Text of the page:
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Wall Street tumble sends 'sea turtle' back home

TO his family and friends, 26-year-old Mark Zhou has always been a shining example and a success story - getting top grades in college, a full scholarship to study in America, and a highly competitive job in a major investment bank in New York.

Now, he's back home - he lost that precious job as Wall Street tumbled and his employer was engulfed by the financial crisis. He had been earning US$100,000 a year.

He's known as a "sea turtle," or hai gui, literally "returning from across the sea."

"I hesitated for a long time before coming back," saysShanghai native Zhou who returned in December.

"I started receiving all these calls from family and friends inquiring about the financial crisis and of course, about whether I was able to keep my job. I didn't dare tell any of them I was out of work," says Zhou.

Four years ago Zhou went to the United States for a master's degree in finance and joined a major investment bank two years later. He was on a roll: Everyone admired his intelligence, diligence and luck.

Even before the public heard about all the huge bankruptcies, Zhou had experienced the tension in the industry.

"Everyone in the office knew about it as rumors had been going around for a while, but nobody wanted to believe it or nobody wanted to speak it out," says Zhou.

"But, you can feel it. It gets quite nasty in the office."

A second-year associate, Zhou lost his job like thousands of other entrance-level investment bank employees. He tried to find another job in the same field in the US, but "the whole industry was extremely pessimistic, passive and bad at the time. Even those in higher positions worried about losing jobs every day, not to mention the shrimps like us."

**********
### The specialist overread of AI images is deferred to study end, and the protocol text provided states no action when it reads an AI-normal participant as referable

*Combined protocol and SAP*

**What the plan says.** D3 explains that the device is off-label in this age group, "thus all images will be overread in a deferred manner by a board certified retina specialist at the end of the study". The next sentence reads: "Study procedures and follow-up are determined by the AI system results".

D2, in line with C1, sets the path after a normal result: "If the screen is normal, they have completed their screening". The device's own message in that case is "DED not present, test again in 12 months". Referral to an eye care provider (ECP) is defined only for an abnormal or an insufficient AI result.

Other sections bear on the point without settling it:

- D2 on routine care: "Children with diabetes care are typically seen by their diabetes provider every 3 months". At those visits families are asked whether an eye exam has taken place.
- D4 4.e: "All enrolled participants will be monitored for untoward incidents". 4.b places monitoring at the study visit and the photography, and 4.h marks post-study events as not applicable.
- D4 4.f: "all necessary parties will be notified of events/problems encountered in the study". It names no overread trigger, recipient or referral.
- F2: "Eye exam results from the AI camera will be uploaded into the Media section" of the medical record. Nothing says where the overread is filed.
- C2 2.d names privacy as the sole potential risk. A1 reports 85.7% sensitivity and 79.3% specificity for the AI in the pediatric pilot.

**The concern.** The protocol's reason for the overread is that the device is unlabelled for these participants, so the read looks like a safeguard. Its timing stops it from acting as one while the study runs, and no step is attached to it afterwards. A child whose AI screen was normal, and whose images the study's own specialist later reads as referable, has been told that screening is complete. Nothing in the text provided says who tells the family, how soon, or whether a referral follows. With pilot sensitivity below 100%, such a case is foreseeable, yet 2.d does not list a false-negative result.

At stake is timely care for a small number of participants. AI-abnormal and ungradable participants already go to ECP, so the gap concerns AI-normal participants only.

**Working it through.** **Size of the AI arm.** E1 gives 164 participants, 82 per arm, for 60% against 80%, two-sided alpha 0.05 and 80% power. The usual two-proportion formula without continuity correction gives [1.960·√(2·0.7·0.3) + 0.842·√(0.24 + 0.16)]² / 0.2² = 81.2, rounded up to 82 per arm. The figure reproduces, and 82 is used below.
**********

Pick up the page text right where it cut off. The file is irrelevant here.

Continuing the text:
For two months, Zhou experienced the cycle of searching for work, calling, networking, and getting disappointed. He called industry colleagues in London and Hong Kong to look for opportunities.

Meanwhile, he had to keep telling his parents, "I'm okay. Don't worry about me. I'm doing well in the company."

Exhausted physically and mentally, he finally told his parents about the situation and arrived in Shanghai last December.

He felt "strange yet intimate with the city" the minute he stepped out of the airport. He decided to stay in his hometown, at least for the time being.

"They told me not to worry and just relax for a few months before making the decision to stay or go back," says Zhou.

"I really appreciate caring family and friends. Everyone keeps telling me, 'It's not your fault, it's the industry.' But to some extent, that's even more embarrassing for me."

Zhou kept submitting resumes and making contacts without telling his parents. But he was anxious about interviews and the inevitable question about his last job.

"I know it's silly, but at that time, I really felt bad about confronting the question: Why did you come back from America? Or did you lose your job during the financial crisis?" recalls Zhou.

Now, through networking, he has landed a job in a real estate company and hopes to return to investment banking when the global economy improves.


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